The modular synth ain’t exactly a USP in the experimental music world these days, but there are still some delights to be discovered among all those patch wranglers out there. The Australian born, Swedish resident John Chantler is one such example, whose Still Light, Outside thrusts throbbing church organ drones up against grainy blasts of noise and skeins of gloop. Londoner John Macedo is pretty good too, carving out charred lumps of sound that pitch his synth patches against the humming growls of electroacoustic kit (speaker cones, mics, radios and the like) – check out his collaboration with Phil Julian, Bind, on Hideous Replica. Modular veteran Richard Scott is another essential name to add to that list. Despite his eclectic discography and extensive rollcall of collaborators – he studied improvisation with John Stevens and saxophone with Steve Lacey, and has played with Evan Parker, Twinkle³, Edward Barton, Clive Bell, Olaf Rupp, David Ross and Grutronic – he’s not been on my radar much to date, but this recent release highlights his singular talent perfectly.
Solo Circles is a album of modular synth investigations, released on Sam Weaver’s Cusp Editions label in a gorgeous double vinyl set with lovely fungal artwork by John Powell-Jones. It’s a fine gateway into Scott’s idiosyncratic style, its 16 pieces made up of improvisations complemented by micro-edits to snip them into their final forms. Those post-production tweaks are both sympathetic and subtle, trimming away the superfluous matter that is an inevitable result of plugging in and recording what happens, while retaining the fluidity and instinctive gestures of an improvised session. Even so, Scott displays a lightness of touch across this set that lifts it above the usual modular meanderings. There’s almost a form of Brownian motion at play in pieces like Softgrid, its hectic bloops and clicks dancing around like dust mites in a sunbeam, without ever descending into whacky sugar-rush tedium. Scott’s curving swoops, car horn beeps and pockmarked syncopations seem to be working to some unknown symmetry, like tiny stars dazzling us with their mischievous swerves and jumps, challenging us to figure it all out. Have you got it yet?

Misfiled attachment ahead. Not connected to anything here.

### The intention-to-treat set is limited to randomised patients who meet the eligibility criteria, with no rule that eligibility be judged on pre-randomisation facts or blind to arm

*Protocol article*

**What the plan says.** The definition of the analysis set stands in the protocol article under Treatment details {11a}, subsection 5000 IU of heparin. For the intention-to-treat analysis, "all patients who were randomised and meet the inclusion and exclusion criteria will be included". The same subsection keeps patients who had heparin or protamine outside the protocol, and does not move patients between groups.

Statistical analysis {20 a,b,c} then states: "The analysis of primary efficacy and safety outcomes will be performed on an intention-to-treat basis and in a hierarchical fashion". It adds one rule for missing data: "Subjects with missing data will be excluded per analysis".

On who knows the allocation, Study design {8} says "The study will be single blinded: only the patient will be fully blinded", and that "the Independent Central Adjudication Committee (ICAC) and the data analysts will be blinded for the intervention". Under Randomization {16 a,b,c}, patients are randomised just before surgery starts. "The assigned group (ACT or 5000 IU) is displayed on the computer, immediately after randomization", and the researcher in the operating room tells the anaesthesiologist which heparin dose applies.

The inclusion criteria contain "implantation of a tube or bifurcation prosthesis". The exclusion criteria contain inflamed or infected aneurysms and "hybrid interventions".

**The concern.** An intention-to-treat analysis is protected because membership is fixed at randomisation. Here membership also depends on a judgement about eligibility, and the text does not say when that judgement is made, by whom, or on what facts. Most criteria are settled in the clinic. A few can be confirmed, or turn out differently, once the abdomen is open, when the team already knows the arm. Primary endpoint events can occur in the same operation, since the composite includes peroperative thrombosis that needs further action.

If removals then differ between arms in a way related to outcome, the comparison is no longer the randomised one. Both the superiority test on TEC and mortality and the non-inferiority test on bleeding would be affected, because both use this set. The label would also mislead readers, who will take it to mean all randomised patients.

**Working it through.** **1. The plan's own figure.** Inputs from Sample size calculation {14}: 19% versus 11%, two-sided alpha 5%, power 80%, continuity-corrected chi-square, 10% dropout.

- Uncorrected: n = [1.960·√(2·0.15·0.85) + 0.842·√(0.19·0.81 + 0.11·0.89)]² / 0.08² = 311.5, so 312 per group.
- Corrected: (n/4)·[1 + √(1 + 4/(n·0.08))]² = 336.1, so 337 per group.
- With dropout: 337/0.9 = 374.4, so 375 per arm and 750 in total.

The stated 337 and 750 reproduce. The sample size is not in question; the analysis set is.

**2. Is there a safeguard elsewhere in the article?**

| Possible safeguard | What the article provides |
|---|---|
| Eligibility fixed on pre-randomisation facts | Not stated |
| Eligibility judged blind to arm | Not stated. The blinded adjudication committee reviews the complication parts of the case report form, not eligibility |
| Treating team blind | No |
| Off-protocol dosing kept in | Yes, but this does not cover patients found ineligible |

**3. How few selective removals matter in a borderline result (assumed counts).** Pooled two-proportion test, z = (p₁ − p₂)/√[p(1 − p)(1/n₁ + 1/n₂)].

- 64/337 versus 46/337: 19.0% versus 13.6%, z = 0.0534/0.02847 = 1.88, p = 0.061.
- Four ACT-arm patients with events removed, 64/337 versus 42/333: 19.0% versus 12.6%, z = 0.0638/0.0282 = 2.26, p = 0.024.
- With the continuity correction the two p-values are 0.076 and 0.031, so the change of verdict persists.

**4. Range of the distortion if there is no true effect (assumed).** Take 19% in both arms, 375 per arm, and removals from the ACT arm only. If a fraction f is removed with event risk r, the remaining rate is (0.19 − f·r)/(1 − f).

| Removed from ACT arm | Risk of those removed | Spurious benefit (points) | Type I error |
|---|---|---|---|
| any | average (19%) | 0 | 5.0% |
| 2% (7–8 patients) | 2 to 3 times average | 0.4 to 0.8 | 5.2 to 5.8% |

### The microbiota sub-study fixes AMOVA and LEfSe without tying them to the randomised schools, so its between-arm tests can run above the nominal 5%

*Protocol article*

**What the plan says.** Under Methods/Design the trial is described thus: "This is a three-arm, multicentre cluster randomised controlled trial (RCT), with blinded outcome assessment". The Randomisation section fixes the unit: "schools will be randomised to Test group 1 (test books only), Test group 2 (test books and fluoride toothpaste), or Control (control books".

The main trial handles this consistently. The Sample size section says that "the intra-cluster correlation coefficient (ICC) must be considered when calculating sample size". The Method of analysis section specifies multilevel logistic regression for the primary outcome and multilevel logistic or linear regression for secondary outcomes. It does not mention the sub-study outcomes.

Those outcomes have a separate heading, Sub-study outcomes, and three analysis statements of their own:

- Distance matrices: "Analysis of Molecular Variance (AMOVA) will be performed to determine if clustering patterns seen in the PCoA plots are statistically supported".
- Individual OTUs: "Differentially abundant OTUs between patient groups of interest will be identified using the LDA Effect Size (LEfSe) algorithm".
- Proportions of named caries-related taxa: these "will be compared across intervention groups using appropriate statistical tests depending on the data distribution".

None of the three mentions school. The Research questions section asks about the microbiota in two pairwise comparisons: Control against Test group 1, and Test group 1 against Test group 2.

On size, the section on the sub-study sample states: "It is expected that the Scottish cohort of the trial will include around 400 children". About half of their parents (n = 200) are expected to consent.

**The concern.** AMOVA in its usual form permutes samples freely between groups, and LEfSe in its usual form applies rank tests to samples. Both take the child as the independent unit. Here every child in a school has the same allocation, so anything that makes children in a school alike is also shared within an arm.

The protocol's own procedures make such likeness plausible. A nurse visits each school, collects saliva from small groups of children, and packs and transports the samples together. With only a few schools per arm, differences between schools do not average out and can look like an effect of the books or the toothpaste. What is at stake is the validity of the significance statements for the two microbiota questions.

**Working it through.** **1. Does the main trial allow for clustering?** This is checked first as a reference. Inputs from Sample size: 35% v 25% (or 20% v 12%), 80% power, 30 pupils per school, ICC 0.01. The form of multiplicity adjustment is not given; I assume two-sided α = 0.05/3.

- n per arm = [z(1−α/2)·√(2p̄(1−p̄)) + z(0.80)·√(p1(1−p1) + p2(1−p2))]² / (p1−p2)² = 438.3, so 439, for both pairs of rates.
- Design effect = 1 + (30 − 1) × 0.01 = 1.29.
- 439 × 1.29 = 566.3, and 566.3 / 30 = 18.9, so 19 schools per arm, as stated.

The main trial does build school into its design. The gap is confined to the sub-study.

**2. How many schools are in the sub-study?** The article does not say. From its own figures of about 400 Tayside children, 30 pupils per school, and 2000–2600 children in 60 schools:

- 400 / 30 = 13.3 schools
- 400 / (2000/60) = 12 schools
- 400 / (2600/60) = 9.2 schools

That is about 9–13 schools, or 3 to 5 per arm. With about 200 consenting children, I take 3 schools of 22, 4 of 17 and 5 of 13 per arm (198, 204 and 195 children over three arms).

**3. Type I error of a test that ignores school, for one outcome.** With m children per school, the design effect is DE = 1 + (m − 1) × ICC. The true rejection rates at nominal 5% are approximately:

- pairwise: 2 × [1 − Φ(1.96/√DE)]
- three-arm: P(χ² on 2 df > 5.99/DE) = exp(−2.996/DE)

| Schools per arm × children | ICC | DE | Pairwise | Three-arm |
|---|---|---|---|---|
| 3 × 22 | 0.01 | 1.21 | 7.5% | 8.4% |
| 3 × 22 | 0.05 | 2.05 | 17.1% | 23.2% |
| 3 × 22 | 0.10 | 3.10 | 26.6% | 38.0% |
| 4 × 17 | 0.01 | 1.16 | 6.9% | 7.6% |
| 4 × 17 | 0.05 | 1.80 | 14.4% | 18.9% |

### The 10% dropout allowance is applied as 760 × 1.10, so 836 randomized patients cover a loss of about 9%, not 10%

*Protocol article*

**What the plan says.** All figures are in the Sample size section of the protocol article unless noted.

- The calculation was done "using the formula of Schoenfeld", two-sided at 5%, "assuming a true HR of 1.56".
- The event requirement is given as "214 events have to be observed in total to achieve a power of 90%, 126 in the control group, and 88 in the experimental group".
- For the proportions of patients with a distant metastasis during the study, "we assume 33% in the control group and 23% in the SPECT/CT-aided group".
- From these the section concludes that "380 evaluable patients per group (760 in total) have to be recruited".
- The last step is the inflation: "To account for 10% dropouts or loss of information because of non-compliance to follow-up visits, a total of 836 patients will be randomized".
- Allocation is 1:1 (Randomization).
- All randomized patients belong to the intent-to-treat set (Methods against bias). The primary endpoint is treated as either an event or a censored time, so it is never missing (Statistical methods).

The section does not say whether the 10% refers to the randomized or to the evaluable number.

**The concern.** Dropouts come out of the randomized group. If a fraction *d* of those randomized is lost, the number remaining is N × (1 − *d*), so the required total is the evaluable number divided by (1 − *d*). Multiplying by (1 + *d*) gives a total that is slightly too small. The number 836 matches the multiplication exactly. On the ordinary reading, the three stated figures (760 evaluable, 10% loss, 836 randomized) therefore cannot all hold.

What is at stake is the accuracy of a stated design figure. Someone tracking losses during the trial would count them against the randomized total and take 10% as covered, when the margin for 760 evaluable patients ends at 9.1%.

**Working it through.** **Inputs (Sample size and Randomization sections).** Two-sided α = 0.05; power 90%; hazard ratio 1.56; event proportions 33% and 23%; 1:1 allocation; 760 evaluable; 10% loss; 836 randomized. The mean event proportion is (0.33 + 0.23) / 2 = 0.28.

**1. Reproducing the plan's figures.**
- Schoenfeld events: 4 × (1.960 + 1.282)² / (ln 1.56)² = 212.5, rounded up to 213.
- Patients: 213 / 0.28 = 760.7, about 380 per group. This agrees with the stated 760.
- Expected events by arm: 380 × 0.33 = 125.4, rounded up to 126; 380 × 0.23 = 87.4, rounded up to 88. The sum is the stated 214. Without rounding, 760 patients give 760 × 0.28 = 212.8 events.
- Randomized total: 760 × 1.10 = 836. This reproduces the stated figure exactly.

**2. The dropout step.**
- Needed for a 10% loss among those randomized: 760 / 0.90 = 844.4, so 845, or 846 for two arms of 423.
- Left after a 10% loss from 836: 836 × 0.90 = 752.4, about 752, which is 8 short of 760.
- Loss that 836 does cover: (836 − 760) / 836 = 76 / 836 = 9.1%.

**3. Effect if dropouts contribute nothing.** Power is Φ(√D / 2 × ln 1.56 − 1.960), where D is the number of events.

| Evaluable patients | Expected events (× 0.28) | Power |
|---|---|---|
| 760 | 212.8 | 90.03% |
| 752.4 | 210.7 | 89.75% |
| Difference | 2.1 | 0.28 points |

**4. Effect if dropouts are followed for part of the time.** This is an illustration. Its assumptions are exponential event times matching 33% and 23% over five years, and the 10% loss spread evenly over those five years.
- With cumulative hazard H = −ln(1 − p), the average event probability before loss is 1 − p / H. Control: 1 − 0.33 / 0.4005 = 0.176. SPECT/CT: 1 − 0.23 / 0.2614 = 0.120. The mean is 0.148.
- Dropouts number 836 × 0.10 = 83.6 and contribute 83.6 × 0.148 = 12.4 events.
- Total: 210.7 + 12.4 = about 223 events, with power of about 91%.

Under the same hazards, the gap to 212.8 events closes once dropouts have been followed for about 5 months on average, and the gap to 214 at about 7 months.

I guess Morton Subotnik’s cascading Buchla explorations are one touchpoint here, especially on cuts like The Art of Being Broken, with its continually-morphing acid groove that stays just the right side of ambient house gurn – although I’d be fibbing if I didn’t admit to an occasional yearning for a kick drum, Little Fluffy Clouds style, to add a pilled-up oomph to some of its more straight ahead sections. There are nods, too, to early electronic classics like Hugh Le Caine’s Dripsody, particularly in Spertions’ parps of viscous drizzle. But there’s a grit here that gives Several Circles a tougher vibe than Subotnik’s reverberating dayglo whirligigs, not to mention all of those other pioneers. Could it be that it’s difficult to carry forward the hippyish optimism that suffuses pieces like Silver Apples of the Moon – in which the potential offered for new forms of musicking seemed to mirror the utopian potential that the civil rights movement, the counterculture, feminism, were poised to unlock – having seen those progressive movements derailed or stalled too many times in the years since? Viewed in this light, the subdued rumble of Surface Music is an ominous warning, its siren-like phasing and eardrum-slicing oscillations acting as regulatory forces, outsourced private security bots patrolling our mind-space to prevent unruly green shoots of hope poking through the cracks in the concrete.
Thankfully, other tracks signpost more cheerful territory. Indubiru’s nursery rhyme click clack has a Devil-may-care shimmy that threatens to turn into pure carnivalesque hi-jinks even as a plague of croaky squelch drowns things out, while the manipulated vocal snatches on the early sections of Residues channel some of Duncan Harrison’s boozy chaos. The 11-minute title track, meanwhile, seeps out into a wide expanse of teacup tinkles and jelly-squishes, its overlapping whines breaths of fuzz suggesting an advancing tide of fluey viral sludge. Sniff. I can show you the world in a hankie full of snot. Atishoo.